Sands of time Peitaiho (or Beidaihe, as it is known today), in Hebei province, became one of China's first beach resorts soon after it was supposedly discovered by British railway engineers in the mid-1890s. By the mid-1920s it had become a busy seasonal colony filled with foreigners taking a break from the summer heat of Beijing, Tianjin and the treaty ports. An English Beach and an American Beach fronted the Rocky Point district, wherein lay a small German-built branch-line railway station that, like most of Peitaiho, was only open from May to October. Beach huts were available by the day or by the month. Visitors could relax in a deckchair on the sands with a copy of The Peitaiho Post and a Cuban cigar purchased at La Librairie Francais; buy cameras and film at The Kodak Shop; play tennis or baseball; and enjoy "Electric Light and Sanitary installations" at the Strand Hotel. From the 50s, Peitaiho became the preferred resort for Communist Party officials and remains so today. It was effectively off-limits to foreigners until 1979 and has never regained its cosmopolitan atmosphere. Still, it is an interesting destination with several kilometres of clean beaches. Beidaihe is now a district of the city of Qinhuangdao, where a new Shangri-La hotel (above) opened at the beginning of this month. The hotel is located midway between Beidaihe and Shanhaiguan, where the Great Wall meets the ocean. Opening rates start from 558 yuan (HK$710) per night, including breakfast. Qinhuangdao is a couple of hours by train from either Beijing or Tianjin. Visit for more information and online reservations.

Luxury picks Based in Singapore, with offices in Hong Kong and Malaysia, hotel-booking website The Luxe Nomad was launched in 2012, but rebooted earlier this month with new investors and 1,000 mostly upmarket hotels and resorts on offer in Asia and Europe. Of most interest to many will be the "Picks" section, which contains a handful of places offering fairly significant discounts for a limited period. At the time of writing, rooms at The Residence Maldives (above), for example, were advertised at a 45 per cent discount. You will, of course, have to register to take advantage of the special offers, but most of the content can be browsed freely. Destinations are presented in a rather confusing layout, with Hokkaido listed as a separate destination to Japan, Hua Hin separate to Thailand, Penang separate to Malaysia and so on, so check the Hotels menu carefully. A mobile app is due out by the end of July. More impressive, perhaps, than the website is its online magazine, Wanderluxe, which contains some interesting, well-designed articles. Have a browse at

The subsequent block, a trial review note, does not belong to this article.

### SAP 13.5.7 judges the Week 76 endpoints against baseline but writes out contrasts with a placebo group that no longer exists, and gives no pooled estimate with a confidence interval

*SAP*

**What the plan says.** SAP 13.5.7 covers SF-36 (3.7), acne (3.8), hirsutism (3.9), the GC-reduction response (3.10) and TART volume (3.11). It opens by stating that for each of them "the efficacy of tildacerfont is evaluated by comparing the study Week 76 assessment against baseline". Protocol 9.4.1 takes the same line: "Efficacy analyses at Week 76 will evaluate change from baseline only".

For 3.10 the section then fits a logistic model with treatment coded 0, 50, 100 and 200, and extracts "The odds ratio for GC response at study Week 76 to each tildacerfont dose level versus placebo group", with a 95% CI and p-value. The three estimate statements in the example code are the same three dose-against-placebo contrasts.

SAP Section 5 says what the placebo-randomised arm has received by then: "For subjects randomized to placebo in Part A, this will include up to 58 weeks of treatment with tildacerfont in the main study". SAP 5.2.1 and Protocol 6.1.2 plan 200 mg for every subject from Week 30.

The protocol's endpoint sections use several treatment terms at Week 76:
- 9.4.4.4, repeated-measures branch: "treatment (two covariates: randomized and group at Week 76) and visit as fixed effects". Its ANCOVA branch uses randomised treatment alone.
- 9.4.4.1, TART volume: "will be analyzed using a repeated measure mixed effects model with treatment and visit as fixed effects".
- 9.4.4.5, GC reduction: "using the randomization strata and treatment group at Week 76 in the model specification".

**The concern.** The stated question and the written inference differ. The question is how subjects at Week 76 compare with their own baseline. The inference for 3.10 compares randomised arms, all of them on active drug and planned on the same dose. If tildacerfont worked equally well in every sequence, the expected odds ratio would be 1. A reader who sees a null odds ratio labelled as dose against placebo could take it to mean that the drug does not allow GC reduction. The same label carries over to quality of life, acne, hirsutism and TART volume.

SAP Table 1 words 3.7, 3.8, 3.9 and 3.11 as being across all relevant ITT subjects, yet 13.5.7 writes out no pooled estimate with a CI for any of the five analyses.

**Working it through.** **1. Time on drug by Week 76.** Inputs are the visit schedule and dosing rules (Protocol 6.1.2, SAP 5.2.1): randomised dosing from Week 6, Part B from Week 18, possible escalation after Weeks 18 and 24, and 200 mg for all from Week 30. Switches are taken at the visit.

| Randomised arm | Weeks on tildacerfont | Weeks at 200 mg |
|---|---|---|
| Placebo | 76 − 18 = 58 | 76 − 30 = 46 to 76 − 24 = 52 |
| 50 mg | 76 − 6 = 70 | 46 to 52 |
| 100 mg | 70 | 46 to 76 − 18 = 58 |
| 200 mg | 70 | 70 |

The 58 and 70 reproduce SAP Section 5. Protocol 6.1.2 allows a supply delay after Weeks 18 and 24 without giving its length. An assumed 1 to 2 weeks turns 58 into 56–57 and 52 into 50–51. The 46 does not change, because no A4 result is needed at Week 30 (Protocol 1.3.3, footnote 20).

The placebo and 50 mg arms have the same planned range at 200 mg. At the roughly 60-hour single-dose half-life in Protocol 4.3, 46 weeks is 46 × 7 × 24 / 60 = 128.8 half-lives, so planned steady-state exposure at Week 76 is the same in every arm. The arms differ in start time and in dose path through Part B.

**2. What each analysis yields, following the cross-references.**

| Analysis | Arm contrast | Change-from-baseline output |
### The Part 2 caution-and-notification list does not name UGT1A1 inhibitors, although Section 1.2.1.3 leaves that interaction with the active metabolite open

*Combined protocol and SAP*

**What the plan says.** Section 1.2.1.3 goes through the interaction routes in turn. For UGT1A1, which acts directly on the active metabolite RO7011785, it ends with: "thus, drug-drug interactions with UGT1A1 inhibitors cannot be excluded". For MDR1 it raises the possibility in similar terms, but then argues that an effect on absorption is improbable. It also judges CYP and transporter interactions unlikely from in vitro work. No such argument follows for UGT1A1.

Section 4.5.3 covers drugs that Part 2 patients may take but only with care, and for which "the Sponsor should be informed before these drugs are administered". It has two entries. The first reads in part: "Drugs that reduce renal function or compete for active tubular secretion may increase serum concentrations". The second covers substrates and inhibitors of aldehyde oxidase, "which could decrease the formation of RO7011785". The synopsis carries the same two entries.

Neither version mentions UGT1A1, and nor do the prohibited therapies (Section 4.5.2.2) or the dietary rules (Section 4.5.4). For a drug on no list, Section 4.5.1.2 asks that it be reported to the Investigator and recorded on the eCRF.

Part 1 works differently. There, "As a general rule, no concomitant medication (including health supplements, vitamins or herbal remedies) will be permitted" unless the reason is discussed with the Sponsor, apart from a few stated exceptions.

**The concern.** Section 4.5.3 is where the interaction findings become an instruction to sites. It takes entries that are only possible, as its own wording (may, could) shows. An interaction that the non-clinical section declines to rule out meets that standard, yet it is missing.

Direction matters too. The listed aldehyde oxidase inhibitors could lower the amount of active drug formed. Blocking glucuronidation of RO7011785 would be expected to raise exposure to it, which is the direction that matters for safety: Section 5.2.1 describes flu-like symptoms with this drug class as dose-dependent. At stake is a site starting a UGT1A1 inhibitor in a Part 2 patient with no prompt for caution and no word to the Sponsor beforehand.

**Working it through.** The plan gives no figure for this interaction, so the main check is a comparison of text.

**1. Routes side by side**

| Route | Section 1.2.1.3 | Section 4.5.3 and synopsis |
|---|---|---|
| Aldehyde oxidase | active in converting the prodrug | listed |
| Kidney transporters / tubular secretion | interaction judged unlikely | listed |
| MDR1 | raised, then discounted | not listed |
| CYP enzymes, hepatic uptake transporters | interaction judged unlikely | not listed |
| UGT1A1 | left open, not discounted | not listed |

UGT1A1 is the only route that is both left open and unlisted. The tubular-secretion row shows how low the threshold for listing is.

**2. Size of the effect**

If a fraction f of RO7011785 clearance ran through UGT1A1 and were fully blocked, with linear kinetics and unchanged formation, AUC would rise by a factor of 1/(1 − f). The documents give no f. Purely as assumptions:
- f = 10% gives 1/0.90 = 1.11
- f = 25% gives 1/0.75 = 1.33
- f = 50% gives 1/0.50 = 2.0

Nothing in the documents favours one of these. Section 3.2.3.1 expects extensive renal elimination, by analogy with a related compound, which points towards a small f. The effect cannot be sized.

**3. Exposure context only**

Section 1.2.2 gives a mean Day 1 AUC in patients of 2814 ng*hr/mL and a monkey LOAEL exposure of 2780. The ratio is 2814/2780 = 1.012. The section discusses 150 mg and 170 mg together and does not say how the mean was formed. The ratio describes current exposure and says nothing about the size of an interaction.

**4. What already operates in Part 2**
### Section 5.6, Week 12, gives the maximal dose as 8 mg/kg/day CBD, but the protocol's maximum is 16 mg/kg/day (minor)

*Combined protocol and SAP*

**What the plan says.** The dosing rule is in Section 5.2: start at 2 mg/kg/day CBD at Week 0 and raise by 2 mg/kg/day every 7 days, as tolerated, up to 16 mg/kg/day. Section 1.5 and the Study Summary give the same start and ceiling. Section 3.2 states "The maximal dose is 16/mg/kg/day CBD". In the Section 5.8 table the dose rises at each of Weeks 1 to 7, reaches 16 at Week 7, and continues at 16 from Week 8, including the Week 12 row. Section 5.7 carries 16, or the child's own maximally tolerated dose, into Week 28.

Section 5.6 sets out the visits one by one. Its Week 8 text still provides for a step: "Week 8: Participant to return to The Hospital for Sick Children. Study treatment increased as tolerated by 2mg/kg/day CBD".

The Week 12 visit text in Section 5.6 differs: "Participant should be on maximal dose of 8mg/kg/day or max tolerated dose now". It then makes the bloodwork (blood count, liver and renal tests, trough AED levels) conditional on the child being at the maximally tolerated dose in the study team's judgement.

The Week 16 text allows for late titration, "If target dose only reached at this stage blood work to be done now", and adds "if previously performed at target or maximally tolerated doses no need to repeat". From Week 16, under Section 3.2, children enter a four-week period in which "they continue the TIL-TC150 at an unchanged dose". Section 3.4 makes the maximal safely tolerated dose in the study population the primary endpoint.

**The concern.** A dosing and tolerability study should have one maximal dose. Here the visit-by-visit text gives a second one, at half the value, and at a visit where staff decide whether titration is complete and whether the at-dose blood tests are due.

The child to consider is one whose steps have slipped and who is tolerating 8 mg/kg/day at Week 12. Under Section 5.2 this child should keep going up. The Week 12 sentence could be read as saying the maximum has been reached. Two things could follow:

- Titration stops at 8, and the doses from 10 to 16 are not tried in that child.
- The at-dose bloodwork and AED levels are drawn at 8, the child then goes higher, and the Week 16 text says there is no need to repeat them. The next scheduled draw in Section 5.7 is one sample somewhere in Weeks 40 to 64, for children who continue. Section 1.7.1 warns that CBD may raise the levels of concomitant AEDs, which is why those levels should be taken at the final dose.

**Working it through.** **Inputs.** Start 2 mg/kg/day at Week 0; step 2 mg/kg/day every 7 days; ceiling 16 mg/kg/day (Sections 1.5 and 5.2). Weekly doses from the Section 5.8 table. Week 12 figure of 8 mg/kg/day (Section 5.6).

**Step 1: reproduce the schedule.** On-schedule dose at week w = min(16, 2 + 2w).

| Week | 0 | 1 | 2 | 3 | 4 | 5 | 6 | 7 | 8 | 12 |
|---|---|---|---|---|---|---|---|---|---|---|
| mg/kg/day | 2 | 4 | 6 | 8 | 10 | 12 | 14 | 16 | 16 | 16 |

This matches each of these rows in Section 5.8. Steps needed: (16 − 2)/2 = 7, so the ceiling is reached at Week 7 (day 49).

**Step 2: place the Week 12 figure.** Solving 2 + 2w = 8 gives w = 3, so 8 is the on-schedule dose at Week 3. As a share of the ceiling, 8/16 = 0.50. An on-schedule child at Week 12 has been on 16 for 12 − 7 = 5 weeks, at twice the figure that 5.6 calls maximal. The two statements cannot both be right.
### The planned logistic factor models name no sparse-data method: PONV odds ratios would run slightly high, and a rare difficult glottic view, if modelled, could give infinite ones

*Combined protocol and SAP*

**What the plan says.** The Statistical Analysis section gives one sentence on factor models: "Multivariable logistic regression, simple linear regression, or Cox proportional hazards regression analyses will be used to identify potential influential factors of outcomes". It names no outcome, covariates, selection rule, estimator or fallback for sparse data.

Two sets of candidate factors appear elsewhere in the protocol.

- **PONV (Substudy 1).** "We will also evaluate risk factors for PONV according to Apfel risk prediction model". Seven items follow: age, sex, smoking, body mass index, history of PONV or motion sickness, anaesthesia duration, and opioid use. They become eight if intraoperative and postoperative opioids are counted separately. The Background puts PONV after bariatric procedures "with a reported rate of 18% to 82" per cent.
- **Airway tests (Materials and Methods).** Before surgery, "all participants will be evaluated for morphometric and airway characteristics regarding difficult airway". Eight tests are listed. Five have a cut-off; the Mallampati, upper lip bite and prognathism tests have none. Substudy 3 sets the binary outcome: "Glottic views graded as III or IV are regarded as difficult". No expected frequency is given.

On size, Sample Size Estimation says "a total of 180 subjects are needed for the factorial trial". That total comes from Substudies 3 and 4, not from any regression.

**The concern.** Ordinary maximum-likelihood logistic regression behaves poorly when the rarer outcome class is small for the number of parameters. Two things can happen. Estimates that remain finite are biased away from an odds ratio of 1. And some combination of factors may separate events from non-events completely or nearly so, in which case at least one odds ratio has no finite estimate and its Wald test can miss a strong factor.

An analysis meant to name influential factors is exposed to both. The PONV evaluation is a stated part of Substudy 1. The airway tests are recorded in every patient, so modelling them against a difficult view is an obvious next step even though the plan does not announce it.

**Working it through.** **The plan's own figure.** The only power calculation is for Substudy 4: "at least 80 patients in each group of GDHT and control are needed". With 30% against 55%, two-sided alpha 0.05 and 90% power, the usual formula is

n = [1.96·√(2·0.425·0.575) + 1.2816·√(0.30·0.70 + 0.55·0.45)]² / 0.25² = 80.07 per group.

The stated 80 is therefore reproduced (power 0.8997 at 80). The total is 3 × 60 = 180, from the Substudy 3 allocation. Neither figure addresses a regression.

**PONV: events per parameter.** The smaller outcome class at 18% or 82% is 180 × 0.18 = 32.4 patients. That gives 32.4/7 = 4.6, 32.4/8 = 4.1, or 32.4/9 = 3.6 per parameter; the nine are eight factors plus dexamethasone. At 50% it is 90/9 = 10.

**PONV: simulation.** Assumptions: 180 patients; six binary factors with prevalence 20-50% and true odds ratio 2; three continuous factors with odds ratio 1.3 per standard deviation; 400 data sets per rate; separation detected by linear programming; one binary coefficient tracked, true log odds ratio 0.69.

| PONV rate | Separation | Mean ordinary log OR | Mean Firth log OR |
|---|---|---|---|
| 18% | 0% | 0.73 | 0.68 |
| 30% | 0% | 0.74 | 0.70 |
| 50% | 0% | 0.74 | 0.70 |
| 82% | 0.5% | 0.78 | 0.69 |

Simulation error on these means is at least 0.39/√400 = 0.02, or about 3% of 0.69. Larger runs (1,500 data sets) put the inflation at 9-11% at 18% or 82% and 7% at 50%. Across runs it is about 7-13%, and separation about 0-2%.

From B to B Brussels to Beirut to Bali is the title of an obscure book that appears to be newly self-published by a mysterious writer. It has, unusually these days, no self-promoting blog or Facebook page, and is only available in the Kindle format on (though it's apparently due for a print edition at some point). Its subheading, however -The 1958 World Travels of Four Girls in a Second-Hand Chevy - is most intriguing. The brief Amazon blurb explains that the author and three friends were guides at the American Pavilion at the Brussels World's Fair who set off for the Middle East in a Chevrolet and ended up travelling on "British mail lorries through the Khyber Pass, cargo planes across Iran, Afghanistan and Pakistan, third-class trains through India and student buses across Eastern Java". Brussels to Beirut to Bali, by Dana Matthaei Kent, should be available to preview in the Kindle format from today.

Deal of the week Dozens of hotels are offered with a two-night Bangkok package now available at They range in price from HK$1,740 for the i-Residence Hotel Sathorn to HK$3,340 for the Mandarin Oriental (below). Prices, quoted per person, twin share, will be available for stays up until the end of October, with some moderate flight surcharges from July 10 until August 24 and September 25 to October 3. Flights with Emirates are included. For further details and a long list of hotels, visit the website, click Air + Hotel Package, select Bangkok and choose the package with the EK airline code.